Officials find no evidence that new strain is spreading rapidly, but its appearance underscores the need for renewed emphasis on safe sex
SEATTLE A hard-to-treat strain of the virus that causes AIDS has been found in four gay men in King County, and authorities fear it could spread to more.
There is no evidence that the troublesome strain of HIV is spreading rapidly, but its appearance underscores the need for renewed emphasis on safe sex practices, officials in the Seattle-King County public health department said on Feb. 1.
“There may be more cases we don’t know about,” said Dr. Bob Wood, the agency’s HIV-AIDS program director.
“We are still working to learn more about these individuals and the virus they have contracted,” said Dorothy F. Teeter, interim director of the department. “We are concerned for these individuals and their partners and are continuing our investigation.”
The same genetic strain of HIV was found over a 15-month period in all four men, methamphetamine users who each had multiple partners, but none is known to have had sex with any of other three, officials said.
“That’s highly unusual,” said Dr. Peter Shalit, who treats HIV-AIDS patients and directs HIV-AIDS research at Swedish Medical Center.
One possibility is that there is a new strain of multi-drug-resistant HIV that is spread more easily than previous drug-resistant strains, “definitely a scary prospect,” Shalit said.
“There’s no evidence that this has spread outside of King County,” said Dr. Patrick Sullivan, chief of the behavioral and clinical surveillance branch at the Atlanta-based Centers for Disease Control and Prevention.
But the center also hasn’t compared this strain with ones outside of King County because the center studies disease from a population, not an individual, perspective, he said Feb. 2 in a telephone interview.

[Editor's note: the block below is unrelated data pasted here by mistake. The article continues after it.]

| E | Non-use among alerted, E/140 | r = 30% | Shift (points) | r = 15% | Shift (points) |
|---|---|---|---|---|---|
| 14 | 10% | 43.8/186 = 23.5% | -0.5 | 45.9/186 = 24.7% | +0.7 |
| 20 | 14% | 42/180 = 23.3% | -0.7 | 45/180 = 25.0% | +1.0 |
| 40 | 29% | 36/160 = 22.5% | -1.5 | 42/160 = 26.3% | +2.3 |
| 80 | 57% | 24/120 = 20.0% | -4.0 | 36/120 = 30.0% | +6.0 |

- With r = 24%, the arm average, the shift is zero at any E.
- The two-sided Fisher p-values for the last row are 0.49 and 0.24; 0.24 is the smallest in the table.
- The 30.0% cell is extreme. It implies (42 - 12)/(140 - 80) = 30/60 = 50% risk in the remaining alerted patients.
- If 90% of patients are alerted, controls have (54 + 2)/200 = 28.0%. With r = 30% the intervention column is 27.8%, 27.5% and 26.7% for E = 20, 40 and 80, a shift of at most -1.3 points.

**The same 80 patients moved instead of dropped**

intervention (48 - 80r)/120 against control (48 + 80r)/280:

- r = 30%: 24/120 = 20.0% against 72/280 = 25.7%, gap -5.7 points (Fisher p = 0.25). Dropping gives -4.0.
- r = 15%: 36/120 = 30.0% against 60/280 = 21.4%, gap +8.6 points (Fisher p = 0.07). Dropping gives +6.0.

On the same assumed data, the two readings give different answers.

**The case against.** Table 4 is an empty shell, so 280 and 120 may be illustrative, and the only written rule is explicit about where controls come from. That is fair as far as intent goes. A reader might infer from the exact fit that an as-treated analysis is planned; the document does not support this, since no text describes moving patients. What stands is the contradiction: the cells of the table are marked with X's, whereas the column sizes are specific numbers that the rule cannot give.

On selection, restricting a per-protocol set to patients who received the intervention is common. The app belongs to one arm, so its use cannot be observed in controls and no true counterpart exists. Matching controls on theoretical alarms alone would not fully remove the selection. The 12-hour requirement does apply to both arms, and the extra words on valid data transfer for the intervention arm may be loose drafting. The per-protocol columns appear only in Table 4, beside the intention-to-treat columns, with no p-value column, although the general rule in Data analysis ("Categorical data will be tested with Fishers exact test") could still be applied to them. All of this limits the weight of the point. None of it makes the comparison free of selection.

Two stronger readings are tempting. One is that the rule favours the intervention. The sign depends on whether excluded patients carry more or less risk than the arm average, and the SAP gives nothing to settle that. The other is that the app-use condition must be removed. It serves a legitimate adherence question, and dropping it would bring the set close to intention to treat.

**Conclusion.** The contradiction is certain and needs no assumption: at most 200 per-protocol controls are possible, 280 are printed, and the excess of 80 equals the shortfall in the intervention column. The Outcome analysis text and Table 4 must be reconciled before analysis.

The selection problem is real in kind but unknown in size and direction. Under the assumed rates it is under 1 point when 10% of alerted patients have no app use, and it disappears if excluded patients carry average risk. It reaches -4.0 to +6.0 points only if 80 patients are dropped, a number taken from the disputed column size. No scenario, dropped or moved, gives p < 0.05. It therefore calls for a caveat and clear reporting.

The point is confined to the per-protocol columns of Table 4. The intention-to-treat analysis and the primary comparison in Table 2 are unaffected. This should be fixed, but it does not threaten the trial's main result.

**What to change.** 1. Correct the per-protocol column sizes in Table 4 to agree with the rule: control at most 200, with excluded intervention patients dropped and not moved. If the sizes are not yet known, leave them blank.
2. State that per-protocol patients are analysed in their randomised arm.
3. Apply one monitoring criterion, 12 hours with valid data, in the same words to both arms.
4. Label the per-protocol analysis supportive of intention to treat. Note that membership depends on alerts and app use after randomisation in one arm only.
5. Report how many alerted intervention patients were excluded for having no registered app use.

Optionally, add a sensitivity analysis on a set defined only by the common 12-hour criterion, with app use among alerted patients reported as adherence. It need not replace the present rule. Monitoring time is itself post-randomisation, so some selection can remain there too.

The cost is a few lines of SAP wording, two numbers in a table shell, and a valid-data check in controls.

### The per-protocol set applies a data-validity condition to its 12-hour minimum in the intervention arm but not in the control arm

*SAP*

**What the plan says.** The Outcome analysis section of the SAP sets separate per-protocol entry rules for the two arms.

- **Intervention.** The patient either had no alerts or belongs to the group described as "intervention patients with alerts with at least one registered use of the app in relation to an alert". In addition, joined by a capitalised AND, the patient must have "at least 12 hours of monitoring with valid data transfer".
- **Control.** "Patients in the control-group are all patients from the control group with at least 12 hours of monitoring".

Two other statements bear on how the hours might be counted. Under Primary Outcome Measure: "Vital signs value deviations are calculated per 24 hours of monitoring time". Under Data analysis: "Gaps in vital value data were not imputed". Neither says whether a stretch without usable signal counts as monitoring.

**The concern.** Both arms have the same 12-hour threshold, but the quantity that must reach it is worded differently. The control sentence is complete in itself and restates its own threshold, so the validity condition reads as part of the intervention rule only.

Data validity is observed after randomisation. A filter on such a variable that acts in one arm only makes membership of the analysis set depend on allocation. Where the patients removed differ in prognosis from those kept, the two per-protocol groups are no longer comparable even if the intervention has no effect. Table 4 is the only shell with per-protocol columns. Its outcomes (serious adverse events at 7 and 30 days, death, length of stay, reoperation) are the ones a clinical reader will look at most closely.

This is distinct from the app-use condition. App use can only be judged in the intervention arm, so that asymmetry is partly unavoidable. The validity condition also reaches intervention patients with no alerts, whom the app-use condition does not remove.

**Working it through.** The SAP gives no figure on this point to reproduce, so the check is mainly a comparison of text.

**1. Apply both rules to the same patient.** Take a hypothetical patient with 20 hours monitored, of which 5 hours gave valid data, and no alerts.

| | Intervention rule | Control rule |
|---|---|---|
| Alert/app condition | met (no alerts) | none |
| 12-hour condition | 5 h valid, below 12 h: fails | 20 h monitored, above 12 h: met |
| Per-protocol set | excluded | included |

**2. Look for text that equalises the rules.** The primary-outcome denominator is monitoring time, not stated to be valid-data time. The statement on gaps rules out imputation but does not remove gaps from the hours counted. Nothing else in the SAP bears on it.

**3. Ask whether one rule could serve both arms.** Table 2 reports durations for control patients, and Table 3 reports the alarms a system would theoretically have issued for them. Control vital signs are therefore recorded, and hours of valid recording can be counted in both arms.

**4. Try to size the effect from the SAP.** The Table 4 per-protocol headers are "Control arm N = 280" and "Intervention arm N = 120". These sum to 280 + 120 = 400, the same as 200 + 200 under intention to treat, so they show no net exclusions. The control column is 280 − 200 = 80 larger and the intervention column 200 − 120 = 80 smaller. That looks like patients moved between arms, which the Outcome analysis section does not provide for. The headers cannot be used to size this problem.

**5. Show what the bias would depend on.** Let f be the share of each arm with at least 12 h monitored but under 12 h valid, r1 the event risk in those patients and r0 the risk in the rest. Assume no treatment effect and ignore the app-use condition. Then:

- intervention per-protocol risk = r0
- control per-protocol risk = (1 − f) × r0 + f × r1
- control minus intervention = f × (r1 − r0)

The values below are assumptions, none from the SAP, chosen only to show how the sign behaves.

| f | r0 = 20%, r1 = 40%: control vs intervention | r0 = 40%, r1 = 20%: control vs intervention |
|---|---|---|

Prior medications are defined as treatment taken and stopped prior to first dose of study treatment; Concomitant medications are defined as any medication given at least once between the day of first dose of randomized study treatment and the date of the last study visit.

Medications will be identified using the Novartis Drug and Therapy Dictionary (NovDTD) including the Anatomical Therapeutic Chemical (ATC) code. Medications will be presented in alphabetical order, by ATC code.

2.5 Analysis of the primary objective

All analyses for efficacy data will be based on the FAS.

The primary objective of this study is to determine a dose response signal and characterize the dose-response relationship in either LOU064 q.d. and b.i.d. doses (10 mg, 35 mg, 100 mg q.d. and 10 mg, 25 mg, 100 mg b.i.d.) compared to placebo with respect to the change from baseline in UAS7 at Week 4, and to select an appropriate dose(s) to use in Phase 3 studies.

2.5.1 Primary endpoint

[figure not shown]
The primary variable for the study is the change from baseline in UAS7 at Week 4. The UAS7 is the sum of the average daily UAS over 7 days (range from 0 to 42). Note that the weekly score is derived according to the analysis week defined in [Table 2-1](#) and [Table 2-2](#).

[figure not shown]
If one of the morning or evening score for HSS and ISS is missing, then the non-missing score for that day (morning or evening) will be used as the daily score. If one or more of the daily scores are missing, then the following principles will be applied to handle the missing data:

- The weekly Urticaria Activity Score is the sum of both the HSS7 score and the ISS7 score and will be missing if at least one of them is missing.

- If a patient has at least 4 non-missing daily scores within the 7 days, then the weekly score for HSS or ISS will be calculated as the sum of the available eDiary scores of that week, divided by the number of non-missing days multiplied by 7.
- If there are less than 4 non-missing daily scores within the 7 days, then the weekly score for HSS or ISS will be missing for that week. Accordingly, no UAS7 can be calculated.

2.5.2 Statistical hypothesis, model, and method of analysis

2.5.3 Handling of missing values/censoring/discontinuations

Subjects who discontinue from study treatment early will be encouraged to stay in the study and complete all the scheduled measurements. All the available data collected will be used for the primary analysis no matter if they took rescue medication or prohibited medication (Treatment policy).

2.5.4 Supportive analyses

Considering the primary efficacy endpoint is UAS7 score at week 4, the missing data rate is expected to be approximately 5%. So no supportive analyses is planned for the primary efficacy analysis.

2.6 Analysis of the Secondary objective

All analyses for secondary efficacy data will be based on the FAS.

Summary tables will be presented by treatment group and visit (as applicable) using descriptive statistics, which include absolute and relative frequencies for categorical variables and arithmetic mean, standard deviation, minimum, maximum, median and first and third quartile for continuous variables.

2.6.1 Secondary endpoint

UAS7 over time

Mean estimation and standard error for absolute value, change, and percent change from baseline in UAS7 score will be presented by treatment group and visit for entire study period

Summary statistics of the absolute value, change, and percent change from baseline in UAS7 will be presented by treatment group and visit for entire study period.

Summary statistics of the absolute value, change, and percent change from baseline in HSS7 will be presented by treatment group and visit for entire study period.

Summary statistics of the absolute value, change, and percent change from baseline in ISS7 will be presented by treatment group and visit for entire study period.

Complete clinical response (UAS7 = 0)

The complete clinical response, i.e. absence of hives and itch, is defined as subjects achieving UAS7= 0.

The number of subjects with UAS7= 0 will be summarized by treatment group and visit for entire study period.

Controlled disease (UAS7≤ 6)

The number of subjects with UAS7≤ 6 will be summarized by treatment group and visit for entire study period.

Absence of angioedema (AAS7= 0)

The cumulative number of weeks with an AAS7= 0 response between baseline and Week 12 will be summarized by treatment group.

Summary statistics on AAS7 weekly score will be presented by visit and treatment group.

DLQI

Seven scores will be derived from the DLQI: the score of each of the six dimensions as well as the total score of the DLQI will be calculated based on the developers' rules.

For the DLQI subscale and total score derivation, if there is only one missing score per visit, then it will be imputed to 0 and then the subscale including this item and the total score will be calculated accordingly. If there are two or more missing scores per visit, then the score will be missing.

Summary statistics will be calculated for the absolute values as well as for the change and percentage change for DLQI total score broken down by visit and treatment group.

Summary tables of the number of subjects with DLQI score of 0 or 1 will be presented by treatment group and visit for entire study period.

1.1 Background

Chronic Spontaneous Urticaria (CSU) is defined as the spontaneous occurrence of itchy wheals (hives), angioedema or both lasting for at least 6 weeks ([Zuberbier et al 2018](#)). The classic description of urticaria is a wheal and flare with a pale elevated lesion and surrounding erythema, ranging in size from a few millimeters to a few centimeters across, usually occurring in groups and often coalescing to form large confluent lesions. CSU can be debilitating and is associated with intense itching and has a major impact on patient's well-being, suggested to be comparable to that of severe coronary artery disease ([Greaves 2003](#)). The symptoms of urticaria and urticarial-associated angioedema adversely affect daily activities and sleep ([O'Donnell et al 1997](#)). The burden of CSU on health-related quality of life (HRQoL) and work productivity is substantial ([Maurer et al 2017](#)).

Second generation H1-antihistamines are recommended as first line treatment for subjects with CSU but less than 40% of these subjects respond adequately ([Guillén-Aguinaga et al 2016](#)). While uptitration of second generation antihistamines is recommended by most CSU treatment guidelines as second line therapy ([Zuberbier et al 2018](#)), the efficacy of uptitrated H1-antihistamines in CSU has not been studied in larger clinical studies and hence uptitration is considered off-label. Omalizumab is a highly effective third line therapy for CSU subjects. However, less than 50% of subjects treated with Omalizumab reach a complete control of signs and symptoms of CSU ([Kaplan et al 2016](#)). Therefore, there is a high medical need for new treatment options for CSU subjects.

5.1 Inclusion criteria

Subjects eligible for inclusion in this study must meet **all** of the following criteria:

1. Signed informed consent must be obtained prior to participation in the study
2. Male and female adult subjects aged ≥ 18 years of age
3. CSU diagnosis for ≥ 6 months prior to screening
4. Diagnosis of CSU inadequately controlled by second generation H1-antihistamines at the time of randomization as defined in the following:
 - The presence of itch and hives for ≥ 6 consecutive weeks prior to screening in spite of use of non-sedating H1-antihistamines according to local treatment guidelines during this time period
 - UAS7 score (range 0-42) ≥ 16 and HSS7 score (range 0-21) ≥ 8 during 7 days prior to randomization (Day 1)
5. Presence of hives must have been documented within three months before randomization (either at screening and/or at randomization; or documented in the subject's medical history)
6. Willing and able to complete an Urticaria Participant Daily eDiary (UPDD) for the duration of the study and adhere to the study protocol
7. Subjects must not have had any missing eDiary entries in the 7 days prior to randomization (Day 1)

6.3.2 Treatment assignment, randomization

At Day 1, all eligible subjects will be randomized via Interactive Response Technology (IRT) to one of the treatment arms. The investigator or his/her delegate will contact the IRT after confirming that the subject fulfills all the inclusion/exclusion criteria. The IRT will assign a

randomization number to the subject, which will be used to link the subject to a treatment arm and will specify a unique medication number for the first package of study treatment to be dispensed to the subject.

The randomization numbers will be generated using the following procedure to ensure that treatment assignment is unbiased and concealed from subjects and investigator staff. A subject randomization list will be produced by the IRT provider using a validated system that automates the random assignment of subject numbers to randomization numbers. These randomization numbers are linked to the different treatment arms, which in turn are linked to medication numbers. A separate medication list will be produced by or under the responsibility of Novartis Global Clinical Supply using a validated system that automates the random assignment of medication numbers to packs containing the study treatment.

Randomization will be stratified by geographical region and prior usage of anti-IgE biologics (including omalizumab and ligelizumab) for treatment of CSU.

One man in New York, diagnosed with HIV in December 2004, was found to have a multi-drug-resistant type of HIV and he too had multiple, anonymous sexual partners, a history of methamphetamine use and had sex with men, according to the CDC.
Nationally, 2 percent to 3 percent of the HIV strains that people are infected with may be resistant to two to three classes of drugs, Sullivan said.
While at least 100 King County residents die of AIDS annually, there is evidence of declining condom use and other safe-sex practices among gay drug users especially, said Wood, who is gay and has medically managed his own HIV infection for more than 20 years.
“There’s a lot of complacency,” he said. “People need to know that some of these new infections may be impossible to treat.”
Seattle was among the first metropolitan areas in the country to begin a surveillance program for multi-drug-resistant HIV in 2003. Since then, doctors and other health care providers have been asked to test routinely for drug resistance in anyone who is HIV-positive and to report any indication of multi-drug-resistant strains.
Before Feb. 1, health officials had identified 12 cases of multi-drug-resistant HIV in the county, none as resistant to anti-viral drugs as the most recent four.
None of the four men has experienced any symptoms, Wood said, but experts fear that drug-resistant HIV could progress to AIDS much faster than typical HIV.
In addition, Dr. Robert D. Harrington, director of a Harborview Medical Center clinic for HIV patients, said treatment for those who are resistant to several types of drugs could cost more than twice as much as the $15,000 a year that is needed for typical HIV.
This article appeared in the Dallas Voice print edition February 9, 2007
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